The 2014 World Cup qualifying stage will feature a high-stakes matchup on Friday between Chile and Venezuela.
Chile and Venezuela both enter the match with hopes still alive of making it to Brazil next summer, but the road looks a bit tougher ahead for the Venezuelans. They're tied for fifth place with Uruguay, which has a game in hand.
Meanwhile, the Chileans look to close out an impressive summer by punching their ticket to Brazil next summer, and a win on Friday would greatly improve their chances of staying in the top four. Both squads have just three matches left to secure a place in Brazil.
Let's take a look at everything you need to know for Friday's matchup.
When: Friday, September 6 at 8:30 p.m.
Where: Estadio Nacional de Chile, Santiago, Chile
Watch: beIN Sport en Espanol, beIN Sport Play
CONMEBOL World Cup Qualifying
Below is an updated table of the CONMEBOL standings (via ESPN).
Key Matchup: Chile Center-Backs vs. Venezuela Attackers
October 16, 2012 was the last time Chile gave up more than one goal in a World Cup qualifying match (a 2-1 loss to Argentina).
Since, the Chileans are 3-1 and have given up just two goals in their last three matches (all wins).
Despite their recent successes in the qualifying stage, things haven't been so certain for the squad as of late. Mason Bryan of The Santiago Times said Wednesday that Venezuela's attack could pose more problems for Chile than they saw in a recent friendly win over Iraq.
Defence is certainly the thinnest area in Chile’s squad. Against Iraq, Sampaoli played an attacking backline without a recognized center back — this system proved devastating to the opposition, though Venezuela’s aggressive attack is sure to pose more problems than the Middle Eastern side.
Things may have changed for Chile's back line since they last played a World Cup qualifying match in mid-June, and a friendly win over Iraq isn't enough for us to truly tell. Friday will surely offer some clarity as to where Chile's defense stands.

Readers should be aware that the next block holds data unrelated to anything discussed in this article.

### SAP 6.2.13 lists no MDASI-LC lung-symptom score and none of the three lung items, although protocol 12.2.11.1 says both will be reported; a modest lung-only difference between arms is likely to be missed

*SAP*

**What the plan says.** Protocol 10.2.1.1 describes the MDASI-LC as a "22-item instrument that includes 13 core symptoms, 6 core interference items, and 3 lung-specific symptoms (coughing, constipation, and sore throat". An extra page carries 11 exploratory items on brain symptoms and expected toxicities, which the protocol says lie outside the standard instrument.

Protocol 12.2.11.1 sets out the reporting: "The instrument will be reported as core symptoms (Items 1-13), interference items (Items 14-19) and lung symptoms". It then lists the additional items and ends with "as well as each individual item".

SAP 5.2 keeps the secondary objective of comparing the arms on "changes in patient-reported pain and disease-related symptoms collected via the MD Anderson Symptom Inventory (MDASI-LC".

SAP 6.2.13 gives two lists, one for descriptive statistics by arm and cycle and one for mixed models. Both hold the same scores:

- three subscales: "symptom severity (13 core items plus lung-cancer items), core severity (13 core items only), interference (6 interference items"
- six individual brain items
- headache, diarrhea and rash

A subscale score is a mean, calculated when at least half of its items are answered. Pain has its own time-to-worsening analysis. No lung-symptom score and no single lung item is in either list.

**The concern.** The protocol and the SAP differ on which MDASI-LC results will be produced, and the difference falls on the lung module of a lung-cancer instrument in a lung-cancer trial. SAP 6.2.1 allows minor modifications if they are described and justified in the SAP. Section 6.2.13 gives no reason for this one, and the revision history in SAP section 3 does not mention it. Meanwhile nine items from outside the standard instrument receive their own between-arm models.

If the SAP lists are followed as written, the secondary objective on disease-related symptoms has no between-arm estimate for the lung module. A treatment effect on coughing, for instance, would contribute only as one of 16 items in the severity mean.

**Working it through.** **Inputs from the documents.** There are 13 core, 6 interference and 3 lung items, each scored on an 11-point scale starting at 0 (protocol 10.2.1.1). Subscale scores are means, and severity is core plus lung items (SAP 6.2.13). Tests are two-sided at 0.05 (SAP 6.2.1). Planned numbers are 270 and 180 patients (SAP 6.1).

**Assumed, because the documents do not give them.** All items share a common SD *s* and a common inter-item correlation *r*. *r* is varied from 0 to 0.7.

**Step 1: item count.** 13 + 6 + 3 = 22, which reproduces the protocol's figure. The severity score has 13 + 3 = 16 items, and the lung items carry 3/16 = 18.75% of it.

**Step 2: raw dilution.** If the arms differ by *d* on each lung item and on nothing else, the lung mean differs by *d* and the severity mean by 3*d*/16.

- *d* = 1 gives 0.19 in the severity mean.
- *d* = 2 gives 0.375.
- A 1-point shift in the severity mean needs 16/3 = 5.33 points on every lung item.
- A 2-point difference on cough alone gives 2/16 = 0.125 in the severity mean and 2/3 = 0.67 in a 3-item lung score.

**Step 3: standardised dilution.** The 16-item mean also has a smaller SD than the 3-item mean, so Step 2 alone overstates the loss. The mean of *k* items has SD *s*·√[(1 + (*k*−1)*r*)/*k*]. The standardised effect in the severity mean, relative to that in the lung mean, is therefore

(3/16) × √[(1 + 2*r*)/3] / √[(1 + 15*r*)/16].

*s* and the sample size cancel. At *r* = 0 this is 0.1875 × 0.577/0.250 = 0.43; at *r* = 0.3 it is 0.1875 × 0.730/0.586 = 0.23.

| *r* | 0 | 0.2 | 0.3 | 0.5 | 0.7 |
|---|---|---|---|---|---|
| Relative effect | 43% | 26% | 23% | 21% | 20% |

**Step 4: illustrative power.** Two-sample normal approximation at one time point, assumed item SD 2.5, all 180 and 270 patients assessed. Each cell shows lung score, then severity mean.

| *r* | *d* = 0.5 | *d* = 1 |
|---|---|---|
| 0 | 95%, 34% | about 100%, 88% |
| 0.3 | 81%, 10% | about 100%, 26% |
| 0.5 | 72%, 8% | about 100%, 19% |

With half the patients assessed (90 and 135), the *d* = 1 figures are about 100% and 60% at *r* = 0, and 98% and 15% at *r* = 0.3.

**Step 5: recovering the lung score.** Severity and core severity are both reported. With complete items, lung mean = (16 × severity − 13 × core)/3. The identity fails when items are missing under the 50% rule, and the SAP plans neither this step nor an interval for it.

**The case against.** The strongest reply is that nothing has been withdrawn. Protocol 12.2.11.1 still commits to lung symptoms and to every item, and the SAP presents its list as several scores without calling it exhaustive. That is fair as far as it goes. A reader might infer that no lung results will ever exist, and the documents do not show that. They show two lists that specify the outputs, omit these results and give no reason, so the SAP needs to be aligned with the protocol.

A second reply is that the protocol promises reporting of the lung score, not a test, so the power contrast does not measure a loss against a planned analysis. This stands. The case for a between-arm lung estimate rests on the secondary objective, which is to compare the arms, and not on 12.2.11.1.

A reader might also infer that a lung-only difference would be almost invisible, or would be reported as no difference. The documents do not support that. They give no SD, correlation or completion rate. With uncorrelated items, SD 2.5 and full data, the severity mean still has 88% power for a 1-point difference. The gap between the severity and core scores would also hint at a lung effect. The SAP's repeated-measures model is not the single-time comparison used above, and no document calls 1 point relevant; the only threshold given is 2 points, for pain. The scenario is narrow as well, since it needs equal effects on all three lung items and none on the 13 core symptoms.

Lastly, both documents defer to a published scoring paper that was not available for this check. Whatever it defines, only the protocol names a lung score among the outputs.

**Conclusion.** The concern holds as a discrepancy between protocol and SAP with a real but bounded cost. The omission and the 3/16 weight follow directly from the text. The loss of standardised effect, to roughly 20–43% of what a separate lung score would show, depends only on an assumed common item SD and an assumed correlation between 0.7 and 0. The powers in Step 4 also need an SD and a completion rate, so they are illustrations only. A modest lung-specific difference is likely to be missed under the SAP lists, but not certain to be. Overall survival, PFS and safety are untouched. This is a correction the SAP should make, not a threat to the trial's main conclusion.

Top Story: Chile To Honor Anniversary With "Silent Goal"
Chile's national team and fans are being asked to shy away from screaming and yelling after their first goal on Friday to pay tribute to a military coup 40 years ago, according to Reuters (via Yahoo! Sports).
Days after a military coup on 11 September 1973, around 12 000 suspected leftists were rounded up and herded into the National Stadium, which was used as an interrogation and torture centre.
The viral campaign, #goldesilencio (silent goal), which quickly trended on Twitter, is ran by human rights campaigners Amnesty International.
The celebration—or lack thereof—should Chile score a goal on Friday will certainly be worth paying attention to.
Chile boasts too much of an offensive attack—with Matias Fernandez and Eduardo Vargas combining for five goals each in qualifying—for the Venezuelans to deal with. On top of that, the underdogs Venezuela will be fortunate to net more than one goal.
Those two factors put together make picking up three points (or even one point) incredibly difficult for Venezuela, as Chile will cruise to an all-important victory that will put it closer to qualification.
Chile 3, Venezuela 1